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November 1, 2023Whenever national governments or international organisations decide to inflict mass migration upon a country without consulting its population, progressives feel the unstoppable urge to defend the elites while simultaneously denigrating the hoi polloi. I will not bore the reader with the motivated reasoning of the social media influencer proving that borderless countries are great, that mass migration is an economic net positive or a basic human right or that even if it’s none of the above, it is inevitable and those who oppose it are despicable and thus fully deserve it. I will focus, instead, on a little status that goes viral whenever such post factum debates occur. The status goes along the lines of ‘actually, humans don’t have roots. They have feet.’ I remember a liberal philosophy professor posting this on facebook a few years ago, signalling his support for the regime and feeling good about it (which, according to Yarvin, is the definition of woke). The phrase was originally coined by Rachel Wolchin and sounded slightly differently: “If we were meant to stay in one place, we would have roots instead of feet.” Rachel is an author and an influencer; her Instagram posts seem to consist of motivational texts and selfies in bathing suits. I haven’t read any of her books, though judging from her Instagram, the main theme seems to be manifesting power through positive thinking and all that jazz. ‘Don’t shrink yourself for people. Don’t shrink yourself for anything. You’re a wildflower. You’re an ocean. You are you, regardless of them‘ – Rachel Wolchin. Punishing the chuds I don’t think the philosophy professor finds this pop-psych stuff particularly appealing. His post was motivated by something else entirely – a visceral reaction against ‘populism’.‘Roots’ are a metaphor for belonging. Lower classes value being at home in the world; the place of one’s birth, the hometown or the homeland – these things are precious to them. When the educated midwit claims that, actually, humans have feet instead of roots, he satirises this ordinary nostalgia of the great unwashed. ‘Longing for one’s roots’ is exposed as cheap, irrational sentimentality. Humans have always been ‘on the move’, he argues; some peoples even evolved for a nomadic lifestyle, there have always been great mass migrations, so ours is completely natural. Furthermore, in a society of mass transport and mass communication, it is inevitable that people would adapt to a technologically-augmented nomadism, exploring new forms of parasocial inter-relationality and exerting their human right to free movement. All this is implied in that smug little status. Metaphors and knowledge The educated midwit is, of course, more deluded than the ‘populist’ he despises. We know that humans don’t have ‘actual’ roots. The term is a metaphor meant to signify something deeper. Metaphors are not only employed for sentimental nonsense. They are an indispensable part of knowledge. As Iain McGilchrist pointed out, we cannot know anything other than by analogy. Certain things have certain features in common, so they are kind of the same in those respects. When scientists say that natural phenomena follow or obey laws, they are employing a judicial metaphor. When neuroscientists argue that the brain is a decision-making device, they are employing a mechanical metaphor. Without metaphors, nothing is intelligible, because no thing can be likened to any other thing. On the other hand, McGilchrist is quick to point out that similarities between things are limited, and common sense is essential in discerning when an analogy has reached its limit. And it is precisely this common sense that the midwit lacks. To quote S. Morello, “the slightly educated person understands little besides his ideas about the reality that he does not well understand. He does not return from those ideas back to the reality of which they are abstractions, abstractions to which he anxiously and unsuccessfully seeks to conform the world.” The midwit so obstinately clings to his exhaustive analogies, models and procedures, that he refuses to encounter reality in a contemplative way which would require him to perceive things or persons in all their uniqueness, as a “you” instead of an “it” (Martin Buber). And this exercise alone would allow the brain hemispheres to communicate and balance each other – Iain’s definition of common sense. Your brain does not process information and it is not a computer The liberal midwit notices that equating the human brain with a mechanism has some explanatory power and that it can be technologically useful; this leads him to believe that the brain and the machine are things of the same kind. Cristian Presură can, thus, claim, that there is no difference between a child and a laptop, both being ultimately conglomerates of atoms. If that were true, his own thoughts and opinions would be equally worthless, as mere sounds made by atoms emerging from chaos, on their way to biomass. If our minds are capable of real thought and insight, they cannot be of the same kind as a laptop. But this realisation requires common sense, which the midwit lacks. This delusion can be traced back to the Enlightenment, when one of the earliest French materialists, Julien Offray de La Mettrie took it to its absolute final extrapolation. His most famous works argue that 1) we are just machines, 2) acknowledging this makes us rational, 3) you can demonstrate this by being cynical about your entire civilisation and then denigrating it, and 4) given all that, the best thing you can do with your life is pursue ephemeral pleasures and then die. Now even if we are sceptical about man’s ability to gain real knowledge or to encounter something real ‘out there’, observation tells us that living organisms and machines are of fundamentally different kinds. Living organisms are always in flux, always replacing dead cells with new cells, always interacting and adjusting to the ecosystem, changing and self-regulating to remain the same – growing, developing to full maturity, reproducing, aging and dying. Imbalances and illnesses are countered by a self-organising immune system that pushes for homeostasis. Machines are artefacts designed by humans to be useful for a certain purpose; they do not exist outside of that conferred instrumental value; when a chair breaks, it ceases being ‘a chair’. Machines do not inherit any of the attributes of living organisms. They can be engineered to simulate human interaction, thinking, choice-making, even the flow and self-regulation characteristic to life. But this does not make them ‘transcend’ into a different kind, just as drawing ever smaller tangents to a circle will never result in a perfect circle. I know this sounds ridiculous to those raised on Star Trek and SG1, but our brains do not ‘process information’ and they are not computers, just as they aren’t hydraulic engines, automata or telegraphs. To quote from an essay on aeon.co: The invention of hydraulic engineering in the 3rd century BCE led to the popularity of a hydraulic model of human intelligence, the idea that the flow of different fluids in the body – the ‘humours’ – accounted for both our physical and mental functioning. By the 1500s, automata powered by springs and gears had been devised, eventually inspiring leading thinkers such as René Descartes to assert that humans are complex machines. In the 1600s, Thomas Hobbes suggested that thinking arose from small mechanical motions in the brain. In the mid-1800s, the German physicist Hermann von Helmholtz compared the brain to a telegraph. Predictably, just a few years after the dawn of computer technology in the 1940s, the brain was said to operate like a computer, with the role of physical hardware played by the brain itself and our thoughts serving as software. The people listed in this essay were not even midwits; most were geniuses. Yet they all exhibited the same tunnel vision that drove them to take their analogies too far and cause a lot of harm in the process. Eternal self-own of the liberal mind Going back to square one. Liberal professor feels the urge to dunk on populists and reactionaries. He writes an acid status on facebook: ‘Actually, humans don’t have roots. They have feet.’ What is he making fun of? The fact that right wing people use metaphors in order to convey meaning? We have seen how the liberal midwit employs metaphors in everything he says. He uses them in excess, even when they are way past their expiration date. He confuses the Cosmos with a machine (though for some strange reason he mocks Creationists when they do the same, more rigorously than himself); he is so caught up in this metaphor that he will attempt to conform the world to it rather than snap out of its spell. “Machines have less problems. I’d like to be a machine. Don’t you?” – Andy Warhol.“A house is a machine for living in.” – Le Corbusier“Swallowable robotic pills will dispense anti-depressants according to wirelessly broadcast schedules, helping workers receive medicine when they are under the most stress. Human ingenuity truly boundless!” Steven Pinker The cringe goes deep, and the harm caused by these madmen even deeper. Now that we established that everyone uses metaphors to convey truth and that the liberal abuses them more than anyone else, what remains of his criticisms against the chuds? The fact that they prefer the organic ‘tree root’ to the artificial machinery? If you truly fucking love science, you should admit they are more on the money with their metaphor, since trees are living organisms, like humans. “Roots” signify a web of relations developed over time between the people of a household, between multiple households; guilds, parishes, localities and homelands. The inter-generational dynamics, the interactions and attachments with the built environment, its landmarks and monuments. The richer these things are, the deeper the moral capital; the higher the trust and the better things are maintained. To quote Chesterton: “Let us suppose we are confronted with a desperate thing– say Pimlico . It is not enough for a man to disapprove of Pimlico: in that case he will merely cut his throat or move to Chelsea. Nor, certainly, is it enough for a man to approve of Pimlico: for then it will remain Pimlico, which would be awful. The only way out of it seems to be for somebody to love Pimlico: to love it with a transcendental tie and without any earthly reason. If there arose a man who loved Pimlico, then Pimlico would rise into ivory towers and golden pinnacles; Pimlico would attire herself as a woman does when she is loved. For decoration is not given to hide horrible things: but to decorate things already adorable. A mother does not give her child a blue bow because he is so ugly without it. A lover does not give a girl a necklace to hide her neck. If men loved Pimlico as mothers love children, arbitrarily, because it is THEIRS, Pimlico in a year or two might be fairer than Florence. This is the actual history of mankind. This, as a fact, is how cities did grow great. Go back to the darkest roots of civilization and you will find them knotted round some sacred stone or encircling some sacred well. People first paid honour to a spot and afterwards gained glory for it. Men did not love Rome because she was great. She was great because they had loved her” – Chesterton, Orthodoxy In their desire to punish the chuds, liberal intellectuals are forcing them to adopt one of the two disastrous routes Chesterton lists above: to flee their homelands in search of greener pastures, or to stay and witness their countries crumble under the twin forces of negative birth rates (caused by the adoption of the same liberal values) and endless mass migration. You vill live in squalid Pimlico and you vill be happy! The other talking points I listed in the beginning (humans have a right to free movement, people are in fact nomads, we must invent a new type of belonging without settling) are self-refuting and are part of the same attempt to force humanity follow the logic of the machine. You cannot have borderless states and environmentalism at the same time; flourishing takes time and commitment, and no technological surrogate will absolve us of the duties to our own Pimlicos. [...]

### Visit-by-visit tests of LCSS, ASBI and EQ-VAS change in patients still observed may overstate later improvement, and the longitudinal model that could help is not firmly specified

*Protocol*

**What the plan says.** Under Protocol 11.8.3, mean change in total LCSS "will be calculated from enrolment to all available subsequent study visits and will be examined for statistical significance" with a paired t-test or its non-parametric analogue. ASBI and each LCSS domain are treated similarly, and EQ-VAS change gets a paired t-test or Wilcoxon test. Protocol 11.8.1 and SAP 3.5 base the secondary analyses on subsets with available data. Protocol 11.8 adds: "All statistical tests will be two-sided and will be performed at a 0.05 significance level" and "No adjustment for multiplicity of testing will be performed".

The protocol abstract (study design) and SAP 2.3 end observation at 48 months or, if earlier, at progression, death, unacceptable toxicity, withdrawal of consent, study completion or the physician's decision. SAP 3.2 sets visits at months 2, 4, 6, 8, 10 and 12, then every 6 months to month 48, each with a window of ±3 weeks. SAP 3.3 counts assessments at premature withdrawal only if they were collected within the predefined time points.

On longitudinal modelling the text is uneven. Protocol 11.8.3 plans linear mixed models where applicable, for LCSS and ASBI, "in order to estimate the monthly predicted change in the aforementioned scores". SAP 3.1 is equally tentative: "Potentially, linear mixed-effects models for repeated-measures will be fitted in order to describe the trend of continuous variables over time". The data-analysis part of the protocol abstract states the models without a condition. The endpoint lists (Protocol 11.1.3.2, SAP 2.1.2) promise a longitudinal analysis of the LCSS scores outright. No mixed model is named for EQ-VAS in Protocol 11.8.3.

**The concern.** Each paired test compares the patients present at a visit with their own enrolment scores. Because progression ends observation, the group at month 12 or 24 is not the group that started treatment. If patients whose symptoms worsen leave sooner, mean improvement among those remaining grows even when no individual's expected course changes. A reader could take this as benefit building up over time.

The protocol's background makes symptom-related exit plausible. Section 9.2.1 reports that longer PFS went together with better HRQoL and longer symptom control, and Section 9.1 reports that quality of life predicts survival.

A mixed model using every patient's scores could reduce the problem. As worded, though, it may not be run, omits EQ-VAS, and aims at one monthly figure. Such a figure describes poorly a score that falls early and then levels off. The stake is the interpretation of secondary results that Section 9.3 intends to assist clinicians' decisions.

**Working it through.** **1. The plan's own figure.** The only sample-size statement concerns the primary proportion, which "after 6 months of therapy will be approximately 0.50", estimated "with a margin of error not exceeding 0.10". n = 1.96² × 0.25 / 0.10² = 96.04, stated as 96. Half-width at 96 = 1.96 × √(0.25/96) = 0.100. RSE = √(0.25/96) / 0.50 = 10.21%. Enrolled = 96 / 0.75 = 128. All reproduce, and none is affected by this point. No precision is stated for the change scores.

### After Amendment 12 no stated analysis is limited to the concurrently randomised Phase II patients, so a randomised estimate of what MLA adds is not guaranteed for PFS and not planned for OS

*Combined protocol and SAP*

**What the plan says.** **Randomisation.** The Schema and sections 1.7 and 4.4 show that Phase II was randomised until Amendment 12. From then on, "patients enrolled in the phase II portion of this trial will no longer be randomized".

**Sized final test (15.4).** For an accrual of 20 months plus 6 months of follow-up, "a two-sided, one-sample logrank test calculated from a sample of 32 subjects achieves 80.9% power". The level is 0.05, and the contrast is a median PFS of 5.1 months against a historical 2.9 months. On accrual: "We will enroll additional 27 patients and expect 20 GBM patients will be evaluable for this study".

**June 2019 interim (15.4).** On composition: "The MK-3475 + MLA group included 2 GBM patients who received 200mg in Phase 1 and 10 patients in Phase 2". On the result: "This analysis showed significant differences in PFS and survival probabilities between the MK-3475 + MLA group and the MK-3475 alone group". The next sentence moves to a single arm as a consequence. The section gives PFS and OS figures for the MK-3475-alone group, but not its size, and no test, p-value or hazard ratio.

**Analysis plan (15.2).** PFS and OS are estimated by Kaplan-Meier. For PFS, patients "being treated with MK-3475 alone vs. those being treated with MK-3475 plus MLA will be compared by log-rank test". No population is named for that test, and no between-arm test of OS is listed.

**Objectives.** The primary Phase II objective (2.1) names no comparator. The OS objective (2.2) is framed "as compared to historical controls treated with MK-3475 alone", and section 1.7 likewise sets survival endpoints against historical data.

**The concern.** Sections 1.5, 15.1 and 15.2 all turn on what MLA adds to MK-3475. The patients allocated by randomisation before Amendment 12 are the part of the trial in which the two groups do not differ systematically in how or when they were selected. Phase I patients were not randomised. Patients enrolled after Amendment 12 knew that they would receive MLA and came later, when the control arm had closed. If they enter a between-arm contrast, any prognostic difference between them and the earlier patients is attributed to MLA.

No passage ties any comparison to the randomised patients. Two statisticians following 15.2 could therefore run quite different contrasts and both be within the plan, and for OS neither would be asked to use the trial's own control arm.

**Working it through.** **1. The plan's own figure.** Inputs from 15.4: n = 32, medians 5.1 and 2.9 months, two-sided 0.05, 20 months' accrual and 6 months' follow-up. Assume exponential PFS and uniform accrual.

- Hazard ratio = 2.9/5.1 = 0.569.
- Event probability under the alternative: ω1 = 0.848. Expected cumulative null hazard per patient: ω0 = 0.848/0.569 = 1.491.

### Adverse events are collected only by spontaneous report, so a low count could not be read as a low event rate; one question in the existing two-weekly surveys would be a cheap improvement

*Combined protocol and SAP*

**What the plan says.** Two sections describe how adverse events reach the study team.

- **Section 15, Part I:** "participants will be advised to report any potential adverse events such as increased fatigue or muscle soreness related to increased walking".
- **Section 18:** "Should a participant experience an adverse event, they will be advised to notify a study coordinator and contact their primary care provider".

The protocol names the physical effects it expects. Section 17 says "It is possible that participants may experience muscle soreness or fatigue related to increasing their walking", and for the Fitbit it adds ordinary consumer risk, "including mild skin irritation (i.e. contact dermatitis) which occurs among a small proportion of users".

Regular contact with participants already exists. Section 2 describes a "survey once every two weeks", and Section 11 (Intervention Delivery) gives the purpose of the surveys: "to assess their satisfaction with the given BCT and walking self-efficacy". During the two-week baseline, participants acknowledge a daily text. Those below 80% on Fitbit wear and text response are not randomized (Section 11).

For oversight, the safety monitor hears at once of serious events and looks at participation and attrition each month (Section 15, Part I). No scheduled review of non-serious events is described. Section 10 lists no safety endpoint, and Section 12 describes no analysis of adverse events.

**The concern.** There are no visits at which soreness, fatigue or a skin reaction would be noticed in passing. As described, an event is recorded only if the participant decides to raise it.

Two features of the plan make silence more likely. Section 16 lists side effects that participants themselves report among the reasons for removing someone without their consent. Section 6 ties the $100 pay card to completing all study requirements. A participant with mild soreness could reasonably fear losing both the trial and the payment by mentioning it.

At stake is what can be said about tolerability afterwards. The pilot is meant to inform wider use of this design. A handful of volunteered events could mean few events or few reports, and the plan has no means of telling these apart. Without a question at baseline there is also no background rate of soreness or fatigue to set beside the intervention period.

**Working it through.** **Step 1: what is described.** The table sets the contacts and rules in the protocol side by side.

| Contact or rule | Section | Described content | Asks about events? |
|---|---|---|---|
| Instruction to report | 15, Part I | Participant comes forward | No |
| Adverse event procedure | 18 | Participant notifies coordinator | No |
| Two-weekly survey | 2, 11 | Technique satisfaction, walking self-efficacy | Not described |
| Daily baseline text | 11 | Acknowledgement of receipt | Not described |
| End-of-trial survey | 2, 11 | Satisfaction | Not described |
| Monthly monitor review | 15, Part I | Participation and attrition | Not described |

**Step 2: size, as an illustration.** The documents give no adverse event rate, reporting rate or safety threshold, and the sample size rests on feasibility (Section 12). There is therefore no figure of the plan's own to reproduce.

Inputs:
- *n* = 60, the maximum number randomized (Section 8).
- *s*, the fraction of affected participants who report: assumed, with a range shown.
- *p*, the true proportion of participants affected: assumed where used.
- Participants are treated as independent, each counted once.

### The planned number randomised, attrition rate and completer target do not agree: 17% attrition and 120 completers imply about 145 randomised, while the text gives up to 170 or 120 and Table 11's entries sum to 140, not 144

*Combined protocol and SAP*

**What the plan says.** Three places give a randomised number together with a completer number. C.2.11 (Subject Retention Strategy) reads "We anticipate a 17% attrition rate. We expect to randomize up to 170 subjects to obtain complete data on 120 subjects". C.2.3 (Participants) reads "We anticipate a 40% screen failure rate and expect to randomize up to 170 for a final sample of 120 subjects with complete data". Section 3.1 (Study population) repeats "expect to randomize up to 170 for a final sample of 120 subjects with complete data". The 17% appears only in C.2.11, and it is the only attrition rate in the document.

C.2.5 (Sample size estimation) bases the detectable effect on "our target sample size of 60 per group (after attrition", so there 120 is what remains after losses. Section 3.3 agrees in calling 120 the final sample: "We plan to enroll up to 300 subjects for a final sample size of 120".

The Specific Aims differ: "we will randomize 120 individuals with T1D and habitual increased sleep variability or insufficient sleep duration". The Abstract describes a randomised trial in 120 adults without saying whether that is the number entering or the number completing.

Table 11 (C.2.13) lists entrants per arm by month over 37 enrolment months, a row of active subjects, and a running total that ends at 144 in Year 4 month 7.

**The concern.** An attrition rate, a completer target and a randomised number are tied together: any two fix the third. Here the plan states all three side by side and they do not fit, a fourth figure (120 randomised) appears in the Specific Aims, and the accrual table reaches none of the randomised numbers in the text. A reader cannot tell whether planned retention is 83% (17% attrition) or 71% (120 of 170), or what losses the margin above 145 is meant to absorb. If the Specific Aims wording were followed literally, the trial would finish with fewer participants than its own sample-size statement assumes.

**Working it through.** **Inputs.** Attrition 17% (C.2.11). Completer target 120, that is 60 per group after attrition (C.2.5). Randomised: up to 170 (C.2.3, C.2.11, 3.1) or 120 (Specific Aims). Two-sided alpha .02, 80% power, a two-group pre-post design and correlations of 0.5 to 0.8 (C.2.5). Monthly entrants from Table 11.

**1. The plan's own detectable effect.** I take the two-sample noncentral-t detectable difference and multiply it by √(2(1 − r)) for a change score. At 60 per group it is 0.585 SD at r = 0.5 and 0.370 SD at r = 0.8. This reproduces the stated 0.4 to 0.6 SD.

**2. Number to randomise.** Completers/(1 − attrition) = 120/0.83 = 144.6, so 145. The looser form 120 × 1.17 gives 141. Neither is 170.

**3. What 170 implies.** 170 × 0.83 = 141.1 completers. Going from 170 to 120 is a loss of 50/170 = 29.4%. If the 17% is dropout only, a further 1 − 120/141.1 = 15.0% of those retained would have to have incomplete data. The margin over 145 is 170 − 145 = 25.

October 28, 2023Being preoccupied with fashion, always aiming to keep up with its ever shifting trends, used to be regarded as a frivolous attitude; “the thrill of seeking out delight” (Gerald Gould), a self-indulgent, vainglorious tendency of people who care too much about status and approval. The thrilling side of novelty ensures there’s a hideous aspect to it as well. In order to grip your attention, it has to shock you in some way. In order to shock you, it must be irreverent and transgressive of some aesthetic norm (good proportions are familiar and familiarity is the enemy of the ‘brand new’) , while at the same time satiating some burning desire; think of the grotesque botox lips, the bum lift, tight licra or the flared pants and hair styles of the 60s and 70s. Like porn or junk food, as soon as fashion satiates the primary urge that made it appealing, it becomes disgusting. After it’s become ‘dated’ and ‘out of fashion’, almost everyone can clearly see its ugly aspects (something which myself, as off-modern, could see from the beginning). Boomers, unlike younger socialites, seem to regard fashion with superstitious piety. They follow the social disruptions brought about by tech trends or political activism with fervour and devotion. Installing the new update that just dropped is not frivolous and superficial, nor is it regarded as a self-interested attempt to stay relevant and gain clout. It is the new epiphany of the god of the Future; the providential message from beyond which we must internalise in order to discern the language of Progress. If the new ‘current thing’ is distasteful or even comically absurd, this sacramental attitude prevents the boomers from realising it. The myth of progress seems to inhibit the brain area responsible for aesthetic judgment. Boomers are clumsy with tech; there is always a distance between themselves and the tech gadgets they interact with. It seems that this very distance contributes to the sacramental attitude I described above. Not really knowing how a thing works allows them to romanticise it. I don’t mean to be offensive. As the tools of our current technocracy continue to shapeshift, we will all become ‘boomers’ eventually; with AI maybe sooner than anticipated. The Boomer clumsiness is deeper than a mere lack of know how. Yes, it might have taken them longer to become comfortable with the mouse and keyboard, or to be able to quickly navigate Windows and Internet Browsers. But eventually they overcame the initial obstacles; and there were, of course, those who had been proficient computer users since their youth. The Boomer clumsiness with tech is spiritual. They can fully understand how a thing works, without getting what that thing is; the patterns of being it generates; the types of interactions it tends to encourage. Its symbolic shape, so to speak. Take Facebook, for instance. Everyone realises that what this thing is differs from its interface. The interface is the friendly persona – allowing people to connect with family, birthday reminders, cosy, wholesome interactions etc. The true nature of Facebook is invisible, but we all feel it. And even though it’s hard to fully name the egregore, in 2024 we can at least agree in hindsight that Facebook is completely different from what it pretended to be and what we thought it was in 2010. You do not need a complex grasp of power politics or some all-encompassing theory to understand a normie-tier documentary like ‘The Social Dilemma’. “Things are not what they seem, kids. Facebook is selling your info to third parties, it is not a friendly place – in fact, the algorithm is antagonising, polarising and manipulating people.” And I don’t even have to invoke its CIA origins to understand this reality. This thing which collects your freely given personal info is something other than the cosy persona it puts forward. You can explain it as intentional or as an unforeseen consequence; but you must know by now that Facebook is an abomination, that you need not treat it as some serious forum of intellectual debate or some neutral news platform. Least of all a cosy family space. And if nothing else, you can at least notice that Fashion (which you devoutly revere) has already moved on and declared Facebook cringe and passé. Younger generations fry their brains on Instagram and TikTok nowadays. Yet none of this can shake the boomer’s benevolent, optimistic attitude towards an abominable thing like Facebook. This is the distance I cannot comprehend. He never seems to sense what the thing is and what it really does to people. He insists on projecting sacramental notions to it. We, other generations, sense the negative aspects to differing degrees; even if we are influencers or avid users, we tend to be disgusted with that side of ourselves; at least we see it for what it is – a cheap thrill facilitated by clever Pavlovian mechanisms which make it incredibly addictive. It also doesn’t help than no one dares to take the first step and put the phone in their pocket. But the Boomer insists on the Messianic role of the Zuckerborg. He insists it’s all ‘Progress’, all good, wholesome and edifying, as long as you CHOOSE to use it for GOOD. And you can clearly see that, just as every other age group, Boomers aren’t immune to the bad sides of tech. The perfidious gaslighting and manipulation affects them just as everyone else. The atomisation, the draining of attention, the shrinking of the ability to really think, the shrinking of one’s aesthetic taste – it’s all affecting them. I don’t have a proper ending for this; nor do I feel the urge to identify a deeper cause for the Boomer’s religious attitude towards tech. It is what it is. [...]
April 4, 2023Richmal Midllesworth (She/Her) is the head of HR at an established London-based architecture studio. Her modern approach to HR had her labelled as an HR Rebel. The following lines are a transcript of one of her recent vlogs. The names have been changed for privacy purposes. ‘Good morning everyone. So I’m just capping off a 10 mile run around the villages in Hertfordshire where I live. As you know, I’m raising funds and awareness for mental health, in particular men for the Winston Smith foundation. And what I thought I’d do today is I’d take a minute to talk to you about getting access to mental health support because – uhm – in my role and with some of my friends and family, I hear a lot of people say to me – well, I did try and go and get some help, but I felt that they didn’t really understand me or they made some comment that, really, I didn’t connect with; I didn’t feel validated. And what I want to say to you is that these things do happen. No one’s perfect and even professional people sometimes come across as off or might make a comment that really does cause some emotional harm. So all I can say to you is ‘just keep trying’. Not with that person, not with that entity. Go and find something else. Because getting mental health support is not one-size-fits-all, it’s one size fits one. So approach it with some curiosity and keep trying different things. Something else that springs to mind a lot as well that I hear about is that there’s such a massive delay for getting help by the NHS and via these services that are free to people, especially for young people that are struggling with their mental health, and the waiting list to get counselling and therapies is really long and that’s quite a worry for me, considering how many people really are now becoming more engaged with looking after their mental health. So the other day, my other half shared an email with me about a little app; it’s called Woebot and it is a cognitive behavioural therapy-based program in the form of artificial intelligence called Woebot. And I’ve been playing around with Woebot this week, I’ve been checking in, I’v’e been testing Woebot out and I can highly, highly recommend it. What I will do is I will put a link to Woebot on this video after I’ve posted it, but it’s got quite a cute nature, so it will put a smile on your face. I think that it’s accessible for young people, as well as adults, and I think that it’s something that you should be aware of and you should try it out. Partly what it does is it gives you tools, it will give you videos, it gives you ideas about mindfulness, how to practice gratitude, journaling, which is also very good for mental health, and it does give you some techniques if you’re in the middle of a crisis or a negative thought cycle, you open up the app, you check in and it’s available for you immediately. It finished its conversation with me last night to tell me it was off going fishing, so it does have a cute little personality as well, so I can highly recommend it. So that’s what I just wanted to say today, it’s just ‘stay curious, look after your mental health and if you do find you’ve hit an avenue where you don’t think you’re being validated or the person you’re talking to isn’t connecting with you, then it’s okay to end that and start looking for something different. So thank you for your time, I’ve got about a mile to go and then I’ll finish off my 10 miles. So I’ll post all this a bit later on, but just wanted to say ‘take care, everyone’. Thanks!’ . [...]